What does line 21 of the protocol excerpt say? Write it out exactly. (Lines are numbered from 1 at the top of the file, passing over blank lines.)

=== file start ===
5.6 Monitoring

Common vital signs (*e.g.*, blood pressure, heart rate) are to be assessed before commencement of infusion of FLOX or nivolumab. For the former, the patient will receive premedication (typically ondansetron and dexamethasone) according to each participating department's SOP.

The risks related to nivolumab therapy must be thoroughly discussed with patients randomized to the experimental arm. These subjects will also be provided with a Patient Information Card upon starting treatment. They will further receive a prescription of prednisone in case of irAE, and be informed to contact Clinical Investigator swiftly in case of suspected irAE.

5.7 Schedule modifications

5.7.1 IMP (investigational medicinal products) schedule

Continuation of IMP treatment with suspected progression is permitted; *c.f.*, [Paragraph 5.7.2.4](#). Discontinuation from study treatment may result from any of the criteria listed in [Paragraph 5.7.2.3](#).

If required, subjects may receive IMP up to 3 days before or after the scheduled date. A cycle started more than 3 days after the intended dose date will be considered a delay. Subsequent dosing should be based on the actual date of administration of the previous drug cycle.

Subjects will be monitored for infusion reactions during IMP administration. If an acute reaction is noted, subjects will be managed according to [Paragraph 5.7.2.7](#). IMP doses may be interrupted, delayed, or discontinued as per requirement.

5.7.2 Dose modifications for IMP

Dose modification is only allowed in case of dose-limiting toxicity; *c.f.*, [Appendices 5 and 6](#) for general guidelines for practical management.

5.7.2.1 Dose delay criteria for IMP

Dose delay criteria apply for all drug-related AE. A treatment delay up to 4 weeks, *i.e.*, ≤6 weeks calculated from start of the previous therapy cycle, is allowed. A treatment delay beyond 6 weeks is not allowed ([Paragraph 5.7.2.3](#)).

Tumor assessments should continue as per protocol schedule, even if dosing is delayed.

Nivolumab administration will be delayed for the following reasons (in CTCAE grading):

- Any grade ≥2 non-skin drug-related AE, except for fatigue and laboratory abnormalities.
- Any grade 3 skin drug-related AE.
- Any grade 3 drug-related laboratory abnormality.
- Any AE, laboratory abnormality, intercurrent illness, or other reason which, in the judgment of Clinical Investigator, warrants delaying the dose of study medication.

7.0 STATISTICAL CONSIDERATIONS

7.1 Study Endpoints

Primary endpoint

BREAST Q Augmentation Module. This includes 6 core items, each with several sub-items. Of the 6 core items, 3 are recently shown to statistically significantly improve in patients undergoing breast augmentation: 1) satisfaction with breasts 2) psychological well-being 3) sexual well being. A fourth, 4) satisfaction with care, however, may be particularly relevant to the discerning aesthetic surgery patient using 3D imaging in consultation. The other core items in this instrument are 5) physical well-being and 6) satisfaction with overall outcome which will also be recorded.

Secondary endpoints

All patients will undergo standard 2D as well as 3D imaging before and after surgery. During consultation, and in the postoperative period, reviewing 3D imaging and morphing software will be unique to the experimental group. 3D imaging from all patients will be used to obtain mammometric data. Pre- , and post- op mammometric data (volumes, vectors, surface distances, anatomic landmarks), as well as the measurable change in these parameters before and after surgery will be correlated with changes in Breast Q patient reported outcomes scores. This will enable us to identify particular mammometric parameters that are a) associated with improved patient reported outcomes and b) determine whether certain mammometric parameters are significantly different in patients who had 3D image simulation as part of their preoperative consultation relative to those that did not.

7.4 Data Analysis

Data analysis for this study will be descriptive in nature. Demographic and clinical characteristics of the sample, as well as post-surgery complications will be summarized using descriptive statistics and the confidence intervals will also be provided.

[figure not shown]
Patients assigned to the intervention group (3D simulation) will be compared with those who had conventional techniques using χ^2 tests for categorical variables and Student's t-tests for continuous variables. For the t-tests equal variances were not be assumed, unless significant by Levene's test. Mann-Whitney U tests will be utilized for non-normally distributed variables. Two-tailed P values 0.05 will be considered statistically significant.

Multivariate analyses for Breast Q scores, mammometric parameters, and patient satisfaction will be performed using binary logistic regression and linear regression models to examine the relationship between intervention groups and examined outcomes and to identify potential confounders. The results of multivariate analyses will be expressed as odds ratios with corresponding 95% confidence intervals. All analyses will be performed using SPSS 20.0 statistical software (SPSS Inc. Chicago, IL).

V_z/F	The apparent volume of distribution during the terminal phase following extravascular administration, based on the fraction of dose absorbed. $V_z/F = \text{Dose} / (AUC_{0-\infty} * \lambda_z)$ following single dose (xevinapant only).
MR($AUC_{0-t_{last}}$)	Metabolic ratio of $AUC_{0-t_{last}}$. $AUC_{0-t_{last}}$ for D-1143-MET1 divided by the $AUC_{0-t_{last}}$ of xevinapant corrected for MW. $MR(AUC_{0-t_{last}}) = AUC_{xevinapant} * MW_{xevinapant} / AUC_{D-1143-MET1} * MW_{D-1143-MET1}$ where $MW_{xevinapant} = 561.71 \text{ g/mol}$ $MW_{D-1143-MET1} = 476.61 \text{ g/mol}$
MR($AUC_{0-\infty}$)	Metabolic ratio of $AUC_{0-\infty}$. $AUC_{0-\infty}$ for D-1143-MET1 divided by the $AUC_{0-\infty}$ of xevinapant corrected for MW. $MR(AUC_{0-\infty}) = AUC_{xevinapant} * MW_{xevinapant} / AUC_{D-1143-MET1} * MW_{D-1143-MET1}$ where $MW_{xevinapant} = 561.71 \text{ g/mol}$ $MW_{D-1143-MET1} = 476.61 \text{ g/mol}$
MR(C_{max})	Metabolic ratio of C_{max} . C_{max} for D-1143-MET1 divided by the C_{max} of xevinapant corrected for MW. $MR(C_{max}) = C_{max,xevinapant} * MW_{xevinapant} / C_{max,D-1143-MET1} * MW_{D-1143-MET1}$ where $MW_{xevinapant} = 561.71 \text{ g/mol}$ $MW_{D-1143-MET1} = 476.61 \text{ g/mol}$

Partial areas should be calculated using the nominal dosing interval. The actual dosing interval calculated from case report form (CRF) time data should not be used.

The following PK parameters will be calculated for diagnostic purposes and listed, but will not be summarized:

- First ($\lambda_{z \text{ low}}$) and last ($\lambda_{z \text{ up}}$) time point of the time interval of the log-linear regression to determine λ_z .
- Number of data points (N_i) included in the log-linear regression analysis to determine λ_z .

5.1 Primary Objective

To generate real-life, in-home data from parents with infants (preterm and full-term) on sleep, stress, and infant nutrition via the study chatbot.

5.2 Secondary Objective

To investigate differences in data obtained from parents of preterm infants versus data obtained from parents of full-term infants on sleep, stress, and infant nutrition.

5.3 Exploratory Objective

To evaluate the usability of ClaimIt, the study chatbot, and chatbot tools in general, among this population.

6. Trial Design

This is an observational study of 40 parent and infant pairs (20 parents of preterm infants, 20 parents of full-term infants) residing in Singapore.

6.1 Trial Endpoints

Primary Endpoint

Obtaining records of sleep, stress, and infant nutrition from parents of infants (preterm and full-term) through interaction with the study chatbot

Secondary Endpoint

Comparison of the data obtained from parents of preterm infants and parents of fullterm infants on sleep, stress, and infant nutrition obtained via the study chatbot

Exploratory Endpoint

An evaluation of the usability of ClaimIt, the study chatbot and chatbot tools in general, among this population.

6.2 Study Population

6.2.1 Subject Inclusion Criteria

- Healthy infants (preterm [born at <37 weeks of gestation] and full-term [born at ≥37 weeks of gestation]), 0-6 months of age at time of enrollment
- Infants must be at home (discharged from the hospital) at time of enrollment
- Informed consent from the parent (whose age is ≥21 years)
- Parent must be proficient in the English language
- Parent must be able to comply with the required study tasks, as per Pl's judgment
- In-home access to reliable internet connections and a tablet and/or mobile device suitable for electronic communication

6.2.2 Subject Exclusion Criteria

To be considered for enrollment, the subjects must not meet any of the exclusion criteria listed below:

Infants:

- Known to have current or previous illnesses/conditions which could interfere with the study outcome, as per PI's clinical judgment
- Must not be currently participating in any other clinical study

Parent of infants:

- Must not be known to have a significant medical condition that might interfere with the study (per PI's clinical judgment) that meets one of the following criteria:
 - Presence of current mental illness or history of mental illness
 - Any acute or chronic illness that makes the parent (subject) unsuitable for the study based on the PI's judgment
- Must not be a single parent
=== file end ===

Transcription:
Primary endpoint